This is a political science course. It is more ambitious than a survey of environmental problems in the U.S., because problems do not speak for themselves. While environmental problems reflect certain empirical realities about our physical world, they come to our attention through human contests over values. Environmental problems are strategically defined, managed, promoted, and challenged by a complex array of social actors. In a word, environmental problems are ¿political.¿ This course explores the politics underlying the societal decisions we make regarding the environment. The essential question for this course is: Why do some environmental problems rise on governmental agendas while other problems are neglected? Course objectives include 1) developing enduring understanding of the politics affecting our societal environmental decisions; 2) cultivating analytical and research skills that reveal the values, incentives, and strategies of political actors affecting environmental policy; and 3) gaining familiarity with a range of national and regional environmental problems.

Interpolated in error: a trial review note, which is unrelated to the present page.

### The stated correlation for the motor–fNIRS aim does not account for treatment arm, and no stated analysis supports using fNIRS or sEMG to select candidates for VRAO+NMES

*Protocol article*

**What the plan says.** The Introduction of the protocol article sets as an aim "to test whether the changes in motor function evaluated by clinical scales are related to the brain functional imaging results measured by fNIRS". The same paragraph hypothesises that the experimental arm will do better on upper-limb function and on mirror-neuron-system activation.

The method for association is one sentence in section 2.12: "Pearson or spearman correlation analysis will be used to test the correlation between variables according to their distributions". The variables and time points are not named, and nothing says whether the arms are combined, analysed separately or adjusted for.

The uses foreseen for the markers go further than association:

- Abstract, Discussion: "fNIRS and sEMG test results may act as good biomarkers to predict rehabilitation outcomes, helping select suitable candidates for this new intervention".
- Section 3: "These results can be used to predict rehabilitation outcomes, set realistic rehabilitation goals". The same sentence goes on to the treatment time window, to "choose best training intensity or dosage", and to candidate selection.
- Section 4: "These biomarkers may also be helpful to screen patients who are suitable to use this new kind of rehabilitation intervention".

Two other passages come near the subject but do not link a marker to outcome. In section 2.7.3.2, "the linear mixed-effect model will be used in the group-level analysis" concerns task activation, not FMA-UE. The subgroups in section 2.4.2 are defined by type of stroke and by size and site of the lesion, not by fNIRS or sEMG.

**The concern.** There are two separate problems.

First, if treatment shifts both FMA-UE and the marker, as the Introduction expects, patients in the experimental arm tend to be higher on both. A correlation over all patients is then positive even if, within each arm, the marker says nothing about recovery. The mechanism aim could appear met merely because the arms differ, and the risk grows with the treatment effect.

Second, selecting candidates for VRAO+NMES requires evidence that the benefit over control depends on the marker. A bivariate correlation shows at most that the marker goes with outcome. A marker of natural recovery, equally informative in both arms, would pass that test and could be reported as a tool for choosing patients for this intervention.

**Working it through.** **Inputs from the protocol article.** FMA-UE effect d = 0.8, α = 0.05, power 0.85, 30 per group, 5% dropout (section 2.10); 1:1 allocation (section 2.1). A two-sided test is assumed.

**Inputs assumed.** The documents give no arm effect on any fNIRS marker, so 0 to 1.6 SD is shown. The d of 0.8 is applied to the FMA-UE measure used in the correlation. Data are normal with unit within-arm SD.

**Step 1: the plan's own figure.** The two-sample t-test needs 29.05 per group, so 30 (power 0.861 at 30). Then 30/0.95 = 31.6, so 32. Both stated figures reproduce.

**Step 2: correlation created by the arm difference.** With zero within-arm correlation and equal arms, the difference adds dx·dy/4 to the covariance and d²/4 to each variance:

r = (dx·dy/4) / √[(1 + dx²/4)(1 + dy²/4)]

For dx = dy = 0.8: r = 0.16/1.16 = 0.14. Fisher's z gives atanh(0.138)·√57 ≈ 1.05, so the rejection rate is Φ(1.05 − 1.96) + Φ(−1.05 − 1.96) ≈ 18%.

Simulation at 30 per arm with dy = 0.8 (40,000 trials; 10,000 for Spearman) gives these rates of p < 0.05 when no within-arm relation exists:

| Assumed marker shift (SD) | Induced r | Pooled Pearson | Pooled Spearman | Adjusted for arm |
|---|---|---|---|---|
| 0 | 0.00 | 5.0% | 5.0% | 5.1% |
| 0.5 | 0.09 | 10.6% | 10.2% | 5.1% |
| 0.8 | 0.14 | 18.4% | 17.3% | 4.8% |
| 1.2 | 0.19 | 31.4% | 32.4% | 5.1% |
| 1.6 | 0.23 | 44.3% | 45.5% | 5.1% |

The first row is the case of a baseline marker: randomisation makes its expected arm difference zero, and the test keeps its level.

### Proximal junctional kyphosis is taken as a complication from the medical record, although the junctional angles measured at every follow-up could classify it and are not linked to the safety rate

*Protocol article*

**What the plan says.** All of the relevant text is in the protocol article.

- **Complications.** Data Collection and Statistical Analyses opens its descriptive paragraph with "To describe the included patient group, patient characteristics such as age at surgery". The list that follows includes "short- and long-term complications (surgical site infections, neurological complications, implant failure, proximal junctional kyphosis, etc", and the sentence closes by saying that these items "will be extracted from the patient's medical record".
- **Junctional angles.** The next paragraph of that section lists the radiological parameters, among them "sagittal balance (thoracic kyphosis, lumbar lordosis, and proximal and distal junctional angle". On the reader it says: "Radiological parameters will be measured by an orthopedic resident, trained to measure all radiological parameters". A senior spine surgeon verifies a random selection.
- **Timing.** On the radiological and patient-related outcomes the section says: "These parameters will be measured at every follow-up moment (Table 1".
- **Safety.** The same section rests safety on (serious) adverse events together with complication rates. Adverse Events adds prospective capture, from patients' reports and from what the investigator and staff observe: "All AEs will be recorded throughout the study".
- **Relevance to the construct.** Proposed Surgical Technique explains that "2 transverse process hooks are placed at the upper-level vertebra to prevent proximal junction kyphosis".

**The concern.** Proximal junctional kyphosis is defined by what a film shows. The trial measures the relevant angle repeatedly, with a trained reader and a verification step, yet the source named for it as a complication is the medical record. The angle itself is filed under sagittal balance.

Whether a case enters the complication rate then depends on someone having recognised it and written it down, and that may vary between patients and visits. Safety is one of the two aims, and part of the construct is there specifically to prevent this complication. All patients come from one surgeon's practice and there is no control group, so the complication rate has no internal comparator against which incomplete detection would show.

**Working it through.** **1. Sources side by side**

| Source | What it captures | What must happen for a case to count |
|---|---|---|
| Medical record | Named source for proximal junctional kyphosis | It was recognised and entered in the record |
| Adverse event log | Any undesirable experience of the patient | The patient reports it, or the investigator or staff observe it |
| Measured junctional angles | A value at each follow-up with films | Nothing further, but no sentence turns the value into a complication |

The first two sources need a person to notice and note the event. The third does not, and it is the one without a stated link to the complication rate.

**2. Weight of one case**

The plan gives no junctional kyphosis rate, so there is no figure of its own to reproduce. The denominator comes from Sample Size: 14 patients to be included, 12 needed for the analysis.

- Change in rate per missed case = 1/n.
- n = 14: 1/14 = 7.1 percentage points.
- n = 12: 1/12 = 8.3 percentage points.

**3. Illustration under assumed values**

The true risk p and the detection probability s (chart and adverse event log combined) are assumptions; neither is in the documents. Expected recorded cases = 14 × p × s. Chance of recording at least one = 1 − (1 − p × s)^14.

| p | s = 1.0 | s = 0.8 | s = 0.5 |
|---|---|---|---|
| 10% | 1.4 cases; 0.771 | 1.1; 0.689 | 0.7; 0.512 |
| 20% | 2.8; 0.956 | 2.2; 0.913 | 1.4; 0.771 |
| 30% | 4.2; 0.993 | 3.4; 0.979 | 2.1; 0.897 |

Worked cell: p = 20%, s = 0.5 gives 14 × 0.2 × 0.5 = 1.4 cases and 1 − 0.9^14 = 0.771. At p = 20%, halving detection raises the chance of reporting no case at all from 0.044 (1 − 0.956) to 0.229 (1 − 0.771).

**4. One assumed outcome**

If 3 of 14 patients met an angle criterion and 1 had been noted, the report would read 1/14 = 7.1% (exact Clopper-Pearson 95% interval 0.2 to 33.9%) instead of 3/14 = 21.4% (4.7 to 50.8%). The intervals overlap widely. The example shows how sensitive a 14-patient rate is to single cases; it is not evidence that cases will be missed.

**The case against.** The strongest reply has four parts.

Prerequisites: PG 101.